"I might as well be 550 years old," he said late in June. The next day Huggins slapped a $1,000 fine on him for unspecified reasons. (Perhaps the fine had something to do with ongoing curfew violations.) However, when the Babe swatted two homers the next game, Huggins rescinded the fine.

Ruth's health must have caused concern for Huggins. Ruth began to suffer from a series of bothersome, if minor, ailments, including an ankle he injured twice in the space of a week. On August 9, Bobby Veach pinch-hit for Ruth, a first since the Babe had left the pitching mound.

By August 1, no less an authority than Fred Lieb felt that "it is doubtful that Ruth will again be the superstar he was from 1919 through 1924." Lieb's logic sounded solid: Ruth was said to be 31 years old (he was actually 30; both he and the people of the time thought he was a year older; Babe had remembered his birth date incorrectly), but his body had much more wear and tear on it than Eddie Collins and Ty Cobb had at the same age, and they went downhill after that point.

The Huggins-Ruth relationship was always stormy. The Babe loved ragging the diminutive Huggins at every occasion. Babe's favorite nickname for his manager was the hardly complimentary "Little Boy." The tale is told that Ruth once grabbed the manager by the heels and hung him upside down off the back of a moving train, but that smacks a bit of sportswriter mythmaking. However, the situation between the two men came to a sour head late in August.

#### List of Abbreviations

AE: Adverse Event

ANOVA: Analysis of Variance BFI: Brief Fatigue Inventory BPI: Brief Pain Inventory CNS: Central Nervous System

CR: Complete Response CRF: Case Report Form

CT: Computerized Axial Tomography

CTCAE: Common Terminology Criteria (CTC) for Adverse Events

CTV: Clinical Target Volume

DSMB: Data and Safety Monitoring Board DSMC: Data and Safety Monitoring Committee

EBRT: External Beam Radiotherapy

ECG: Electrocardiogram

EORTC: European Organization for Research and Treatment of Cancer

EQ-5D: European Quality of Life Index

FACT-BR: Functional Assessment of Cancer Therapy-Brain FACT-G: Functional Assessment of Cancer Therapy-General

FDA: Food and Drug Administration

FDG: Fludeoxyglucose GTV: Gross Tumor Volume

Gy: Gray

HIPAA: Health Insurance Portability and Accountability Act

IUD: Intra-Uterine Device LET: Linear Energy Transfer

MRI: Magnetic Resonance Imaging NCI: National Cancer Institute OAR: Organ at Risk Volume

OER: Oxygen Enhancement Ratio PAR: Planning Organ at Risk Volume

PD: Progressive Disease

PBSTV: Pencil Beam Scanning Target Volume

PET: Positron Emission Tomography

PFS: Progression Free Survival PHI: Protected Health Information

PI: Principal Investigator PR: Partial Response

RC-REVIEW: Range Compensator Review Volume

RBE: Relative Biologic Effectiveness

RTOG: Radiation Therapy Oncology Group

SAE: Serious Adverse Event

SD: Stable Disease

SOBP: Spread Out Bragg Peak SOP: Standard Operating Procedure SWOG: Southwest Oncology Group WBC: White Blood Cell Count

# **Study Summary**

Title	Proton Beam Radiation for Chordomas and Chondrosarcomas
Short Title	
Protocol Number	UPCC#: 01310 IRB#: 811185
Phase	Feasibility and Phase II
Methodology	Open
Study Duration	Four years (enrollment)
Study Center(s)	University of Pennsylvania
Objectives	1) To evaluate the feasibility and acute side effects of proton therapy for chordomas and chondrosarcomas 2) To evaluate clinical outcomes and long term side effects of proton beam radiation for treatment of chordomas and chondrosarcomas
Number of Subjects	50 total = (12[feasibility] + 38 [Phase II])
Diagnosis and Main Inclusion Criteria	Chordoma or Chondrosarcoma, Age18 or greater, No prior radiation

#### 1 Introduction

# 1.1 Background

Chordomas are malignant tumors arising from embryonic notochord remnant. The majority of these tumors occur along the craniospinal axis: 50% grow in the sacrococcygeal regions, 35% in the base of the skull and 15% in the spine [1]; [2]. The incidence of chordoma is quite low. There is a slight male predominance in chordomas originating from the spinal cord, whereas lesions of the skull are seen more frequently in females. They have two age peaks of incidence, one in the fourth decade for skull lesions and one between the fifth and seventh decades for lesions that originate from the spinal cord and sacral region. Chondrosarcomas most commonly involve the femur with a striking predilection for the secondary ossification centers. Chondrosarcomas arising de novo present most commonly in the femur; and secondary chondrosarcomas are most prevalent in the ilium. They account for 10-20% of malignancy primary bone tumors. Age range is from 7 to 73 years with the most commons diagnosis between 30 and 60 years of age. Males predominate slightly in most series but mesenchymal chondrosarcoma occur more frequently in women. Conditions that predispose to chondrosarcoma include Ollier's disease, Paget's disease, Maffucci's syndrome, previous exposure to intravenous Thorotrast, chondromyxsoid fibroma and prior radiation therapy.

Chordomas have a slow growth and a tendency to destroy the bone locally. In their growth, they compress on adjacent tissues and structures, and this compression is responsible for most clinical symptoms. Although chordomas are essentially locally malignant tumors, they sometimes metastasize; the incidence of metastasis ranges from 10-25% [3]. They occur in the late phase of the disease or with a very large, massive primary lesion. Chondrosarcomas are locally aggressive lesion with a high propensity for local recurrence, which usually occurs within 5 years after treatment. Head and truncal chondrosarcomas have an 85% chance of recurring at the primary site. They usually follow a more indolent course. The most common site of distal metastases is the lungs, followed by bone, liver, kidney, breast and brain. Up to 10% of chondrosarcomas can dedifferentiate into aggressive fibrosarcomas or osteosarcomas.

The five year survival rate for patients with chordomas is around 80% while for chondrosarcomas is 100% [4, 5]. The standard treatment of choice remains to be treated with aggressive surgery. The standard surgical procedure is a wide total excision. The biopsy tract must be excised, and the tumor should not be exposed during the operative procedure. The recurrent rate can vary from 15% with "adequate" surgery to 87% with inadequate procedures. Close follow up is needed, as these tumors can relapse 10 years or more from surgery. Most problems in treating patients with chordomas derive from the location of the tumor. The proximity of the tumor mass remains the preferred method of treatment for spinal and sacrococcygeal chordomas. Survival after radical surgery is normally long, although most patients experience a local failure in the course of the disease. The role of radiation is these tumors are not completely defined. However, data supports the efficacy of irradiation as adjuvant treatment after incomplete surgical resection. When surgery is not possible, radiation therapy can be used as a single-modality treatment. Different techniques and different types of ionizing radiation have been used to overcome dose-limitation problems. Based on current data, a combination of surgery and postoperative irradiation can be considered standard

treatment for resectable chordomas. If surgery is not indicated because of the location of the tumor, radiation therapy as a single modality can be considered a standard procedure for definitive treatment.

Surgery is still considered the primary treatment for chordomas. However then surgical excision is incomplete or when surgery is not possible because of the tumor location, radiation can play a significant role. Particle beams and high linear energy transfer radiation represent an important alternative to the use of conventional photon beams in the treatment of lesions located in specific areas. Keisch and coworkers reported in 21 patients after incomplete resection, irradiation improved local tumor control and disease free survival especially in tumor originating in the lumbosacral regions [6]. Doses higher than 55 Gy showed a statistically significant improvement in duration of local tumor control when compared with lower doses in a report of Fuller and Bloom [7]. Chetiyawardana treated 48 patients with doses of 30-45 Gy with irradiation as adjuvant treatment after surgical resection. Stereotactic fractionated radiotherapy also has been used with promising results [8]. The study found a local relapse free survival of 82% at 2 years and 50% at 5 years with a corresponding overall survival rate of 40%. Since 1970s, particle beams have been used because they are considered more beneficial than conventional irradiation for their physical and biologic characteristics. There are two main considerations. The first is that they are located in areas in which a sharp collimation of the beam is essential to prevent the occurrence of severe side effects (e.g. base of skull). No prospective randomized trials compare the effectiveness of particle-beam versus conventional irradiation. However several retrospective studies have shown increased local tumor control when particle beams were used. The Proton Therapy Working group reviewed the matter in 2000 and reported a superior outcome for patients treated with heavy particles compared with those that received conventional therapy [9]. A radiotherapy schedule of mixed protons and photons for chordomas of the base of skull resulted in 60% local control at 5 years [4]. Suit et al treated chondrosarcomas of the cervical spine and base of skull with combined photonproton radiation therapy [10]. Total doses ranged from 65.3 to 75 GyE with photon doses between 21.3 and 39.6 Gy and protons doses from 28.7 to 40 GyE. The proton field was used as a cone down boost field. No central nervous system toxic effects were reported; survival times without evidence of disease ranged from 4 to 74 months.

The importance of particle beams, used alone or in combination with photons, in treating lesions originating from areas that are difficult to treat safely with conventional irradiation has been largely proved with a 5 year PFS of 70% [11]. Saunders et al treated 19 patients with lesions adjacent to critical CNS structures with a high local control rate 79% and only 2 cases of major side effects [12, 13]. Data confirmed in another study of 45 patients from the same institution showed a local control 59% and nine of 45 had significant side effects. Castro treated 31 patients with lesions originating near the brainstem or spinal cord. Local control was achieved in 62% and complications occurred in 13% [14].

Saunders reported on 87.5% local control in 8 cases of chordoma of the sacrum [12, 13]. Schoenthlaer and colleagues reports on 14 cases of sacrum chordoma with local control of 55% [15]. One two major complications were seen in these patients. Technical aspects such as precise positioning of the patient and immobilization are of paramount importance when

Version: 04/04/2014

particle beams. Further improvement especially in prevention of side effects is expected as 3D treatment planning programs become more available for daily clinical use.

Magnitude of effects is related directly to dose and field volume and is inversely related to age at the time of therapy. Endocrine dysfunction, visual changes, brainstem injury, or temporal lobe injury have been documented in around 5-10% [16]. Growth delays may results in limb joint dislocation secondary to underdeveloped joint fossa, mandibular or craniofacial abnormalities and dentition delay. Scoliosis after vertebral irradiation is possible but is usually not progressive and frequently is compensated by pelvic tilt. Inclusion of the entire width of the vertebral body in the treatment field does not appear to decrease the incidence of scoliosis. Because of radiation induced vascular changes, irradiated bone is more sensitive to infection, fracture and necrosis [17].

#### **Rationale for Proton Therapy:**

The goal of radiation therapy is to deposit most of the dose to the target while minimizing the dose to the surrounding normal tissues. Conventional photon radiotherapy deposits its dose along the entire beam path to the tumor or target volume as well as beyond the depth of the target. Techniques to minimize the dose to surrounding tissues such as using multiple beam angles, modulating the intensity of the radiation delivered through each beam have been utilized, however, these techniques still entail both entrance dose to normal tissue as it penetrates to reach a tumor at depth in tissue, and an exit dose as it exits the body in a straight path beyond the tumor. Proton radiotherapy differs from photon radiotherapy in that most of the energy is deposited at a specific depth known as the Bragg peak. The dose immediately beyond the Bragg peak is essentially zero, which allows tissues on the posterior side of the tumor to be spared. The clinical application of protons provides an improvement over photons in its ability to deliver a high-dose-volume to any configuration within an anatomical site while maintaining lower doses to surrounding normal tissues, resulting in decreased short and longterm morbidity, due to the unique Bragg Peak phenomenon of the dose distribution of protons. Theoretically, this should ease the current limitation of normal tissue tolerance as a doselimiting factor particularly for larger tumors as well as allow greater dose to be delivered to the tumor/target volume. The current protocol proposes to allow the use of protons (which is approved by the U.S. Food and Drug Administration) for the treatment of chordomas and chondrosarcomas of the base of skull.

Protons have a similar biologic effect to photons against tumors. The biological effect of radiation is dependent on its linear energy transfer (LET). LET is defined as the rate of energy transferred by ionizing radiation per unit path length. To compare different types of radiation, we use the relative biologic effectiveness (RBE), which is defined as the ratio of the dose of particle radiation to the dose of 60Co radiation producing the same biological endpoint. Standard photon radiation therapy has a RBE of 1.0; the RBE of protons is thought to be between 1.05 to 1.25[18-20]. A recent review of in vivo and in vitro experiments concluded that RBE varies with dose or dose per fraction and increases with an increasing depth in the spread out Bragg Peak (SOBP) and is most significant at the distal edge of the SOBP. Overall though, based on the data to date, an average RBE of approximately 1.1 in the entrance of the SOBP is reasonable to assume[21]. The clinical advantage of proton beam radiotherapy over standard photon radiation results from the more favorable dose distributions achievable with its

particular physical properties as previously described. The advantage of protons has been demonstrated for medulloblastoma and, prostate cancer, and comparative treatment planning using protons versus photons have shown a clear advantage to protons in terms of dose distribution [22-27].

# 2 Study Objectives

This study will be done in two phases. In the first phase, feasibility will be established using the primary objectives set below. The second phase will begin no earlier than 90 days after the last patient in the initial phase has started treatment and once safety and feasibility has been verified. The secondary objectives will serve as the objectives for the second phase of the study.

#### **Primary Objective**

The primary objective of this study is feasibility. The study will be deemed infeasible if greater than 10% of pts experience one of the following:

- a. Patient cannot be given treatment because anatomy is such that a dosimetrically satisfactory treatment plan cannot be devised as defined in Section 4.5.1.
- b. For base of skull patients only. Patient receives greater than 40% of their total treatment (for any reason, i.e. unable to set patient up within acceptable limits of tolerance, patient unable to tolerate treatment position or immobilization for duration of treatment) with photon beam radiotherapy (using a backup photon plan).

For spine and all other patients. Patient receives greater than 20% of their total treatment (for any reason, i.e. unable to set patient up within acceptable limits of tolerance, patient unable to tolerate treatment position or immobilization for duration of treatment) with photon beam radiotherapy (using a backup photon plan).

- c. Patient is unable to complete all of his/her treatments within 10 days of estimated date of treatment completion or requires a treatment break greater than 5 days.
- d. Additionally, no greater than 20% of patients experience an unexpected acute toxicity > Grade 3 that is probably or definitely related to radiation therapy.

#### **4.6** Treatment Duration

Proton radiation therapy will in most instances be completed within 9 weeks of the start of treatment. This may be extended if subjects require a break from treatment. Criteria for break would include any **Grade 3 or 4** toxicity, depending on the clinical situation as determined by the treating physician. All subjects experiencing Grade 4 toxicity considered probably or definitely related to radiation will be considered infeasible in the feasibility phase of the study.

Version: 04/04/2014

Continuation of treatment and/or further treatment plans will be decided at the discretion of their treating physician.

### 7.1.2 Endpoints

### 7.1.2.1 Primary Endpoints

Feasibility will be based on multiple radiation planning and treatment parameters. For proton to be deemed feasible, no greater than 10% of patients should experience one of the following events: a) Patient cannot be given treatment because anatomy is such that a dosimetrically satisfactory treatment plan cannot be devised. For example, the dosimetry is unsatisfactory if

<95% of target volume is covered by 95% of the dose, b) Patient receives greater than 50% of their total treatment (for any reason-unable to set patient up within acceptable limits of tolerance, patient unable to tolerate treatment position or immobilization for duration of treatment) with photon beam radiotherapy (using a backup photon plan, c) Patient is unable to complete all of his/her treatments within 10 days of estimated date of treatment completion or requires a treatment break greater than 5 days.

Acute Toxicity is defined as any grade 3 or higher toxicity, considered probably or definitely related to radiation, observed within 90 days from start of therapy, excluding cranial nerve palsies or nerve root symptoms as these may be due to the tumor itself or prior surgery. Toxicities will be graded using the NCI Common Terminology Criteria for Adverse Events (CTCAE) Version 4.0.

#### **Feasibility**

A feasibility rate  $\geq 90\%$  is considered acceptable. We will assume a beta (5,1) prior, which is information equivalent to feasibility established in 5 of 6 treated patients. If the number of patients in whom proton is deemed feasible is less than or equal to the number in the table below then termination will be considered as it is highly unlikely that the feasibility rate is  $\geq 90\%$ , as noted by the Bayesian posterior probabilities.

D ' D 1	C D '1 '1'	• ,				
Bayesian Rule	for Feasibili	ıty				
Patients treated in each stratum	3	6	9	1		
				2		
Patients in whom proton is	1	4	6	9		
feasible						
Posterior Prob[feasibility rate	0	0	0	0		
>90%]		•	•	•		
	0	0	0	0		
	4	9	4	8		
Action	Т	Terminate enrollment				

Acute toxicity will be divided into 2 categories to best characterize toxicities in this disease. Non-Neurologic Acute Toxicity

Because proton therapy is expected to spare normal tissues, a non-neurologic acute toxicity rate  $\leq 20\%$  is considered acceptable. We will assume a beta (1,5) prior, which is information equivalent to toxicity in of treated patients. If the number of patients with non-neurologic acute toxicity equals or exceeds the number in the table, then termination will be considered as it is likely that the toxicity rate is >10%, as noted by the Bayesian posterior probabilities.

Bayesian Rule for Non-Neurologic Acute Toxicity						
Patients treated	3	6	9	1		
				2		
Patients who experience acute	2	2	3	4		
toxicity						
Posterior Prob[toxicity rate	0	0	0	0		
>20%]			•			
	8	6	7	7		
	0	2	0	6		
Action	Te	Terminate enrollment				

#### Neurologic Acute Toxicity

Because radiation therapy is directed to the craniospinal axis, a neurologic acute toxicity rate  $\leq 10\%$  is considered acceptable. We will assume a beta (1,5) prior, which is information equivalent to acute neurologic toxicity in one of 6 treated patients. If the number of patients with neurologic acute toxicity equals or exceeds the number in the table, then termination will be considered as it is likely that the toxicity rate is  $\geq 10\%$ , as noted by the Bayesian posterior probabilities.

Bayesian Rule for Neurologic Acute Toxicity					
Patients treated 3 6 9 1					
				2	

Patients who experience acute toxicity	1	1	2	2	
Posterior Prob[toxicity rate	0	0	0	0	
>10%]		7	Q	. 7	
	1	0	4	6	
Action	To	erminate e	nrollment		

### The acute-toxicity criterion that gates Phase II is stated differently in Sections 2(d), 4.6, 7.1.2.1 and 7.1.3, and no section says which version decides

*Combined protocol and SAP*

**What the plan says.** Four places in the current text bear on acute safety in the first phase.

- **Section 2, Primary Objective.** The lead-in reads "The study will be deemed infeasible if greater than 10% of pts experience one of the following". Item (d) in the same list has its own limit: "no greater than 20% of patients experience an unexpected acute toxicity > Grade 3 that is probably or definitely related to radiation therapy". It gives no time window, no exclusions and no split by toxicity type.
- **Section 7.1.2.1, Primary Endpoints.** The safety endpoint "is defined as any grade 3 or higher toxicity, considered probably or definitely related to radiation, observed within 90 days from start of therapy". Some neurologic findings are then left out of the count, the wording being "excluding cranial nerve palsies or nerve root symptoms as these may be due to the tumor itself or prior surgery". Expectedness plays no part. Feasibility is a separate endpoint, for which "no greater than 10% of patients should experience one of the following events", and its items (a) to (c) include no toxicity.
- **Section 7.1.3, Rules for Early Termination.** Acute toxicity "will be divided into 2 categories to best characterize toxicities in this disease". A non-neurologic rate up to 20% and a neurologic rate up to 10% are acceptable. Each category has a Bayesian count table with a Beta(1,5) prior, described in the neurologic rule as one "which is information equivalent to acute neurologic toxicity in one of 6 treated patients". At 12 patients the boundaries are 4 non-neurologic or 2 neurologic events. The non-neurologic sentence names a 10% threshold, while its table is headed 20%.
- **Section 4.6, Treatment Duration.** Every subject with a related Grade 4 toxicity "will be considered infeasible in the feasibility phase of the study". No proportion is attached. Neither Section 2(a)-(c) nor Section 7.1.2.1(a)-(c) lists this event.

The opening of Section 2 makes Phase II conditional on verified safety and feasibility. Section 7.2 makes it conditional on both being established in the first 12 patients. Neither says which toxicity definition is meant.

It seems that Ruth had spent three consecutive nights in St. Louis away from the team's hotel. When Huggins's private eye reported that the Babe had been holding court in a St. Louis bawdy house, the manager could take no more. The team was in trouble, and his leading star (currently batting just .245) was ignoring every rule in the book.

After getting approval from both Jake Ruppert and Ed Barrow, Huggins confronted Babe as he entered the clubhouse on August 29. "Don't bother getting dressed," the manager informed him. "You've been fined $5,000 and suspended indefinitely." In huge disbelief, Ruth spun out of control. He threatened the small man physically and chewed him out in salty language.

The fine, an unheard-of amount, took everyone by surprise. Nobody could remember anyone being fined more than $500 before. At nearly 10 percent of Ruth's salary, today's equivalent would be fining Barry Bonds for half a million dollars. Although Ruppert and Ruth remained friendly during the suspension (they even attended a few games together), Ruppert stood behind his manager.

Ruth sought the highest court of appeal he could think of: Baseball Commissioner Judge Landis. Landis, however, was unavailable.

After a few days, the contrite Babe cooled off, and apologized, and apologized again. Huggins remained adamant throughout all the Babe's efforts. "I've heard that before," the manager said. It was not until nine days after the suspension that Huggins granted permission for the Babe to suit up and play again, on September 7. In retrospect, Ruth admitted he had overstepped the mark. "I was a babe and a boob."

The great Ruth had stumbled as only a man of his immense proportions could -- hugely. He would, however, come back. Those prognosticators who doubted or predicted otherwise were in for a surprise. The "experts" were wrong about Babe Ruth again; he would come back greater than ever.

Get the details of Babe Ruth's comeback on the next page.

For more information about baseball and baseball players: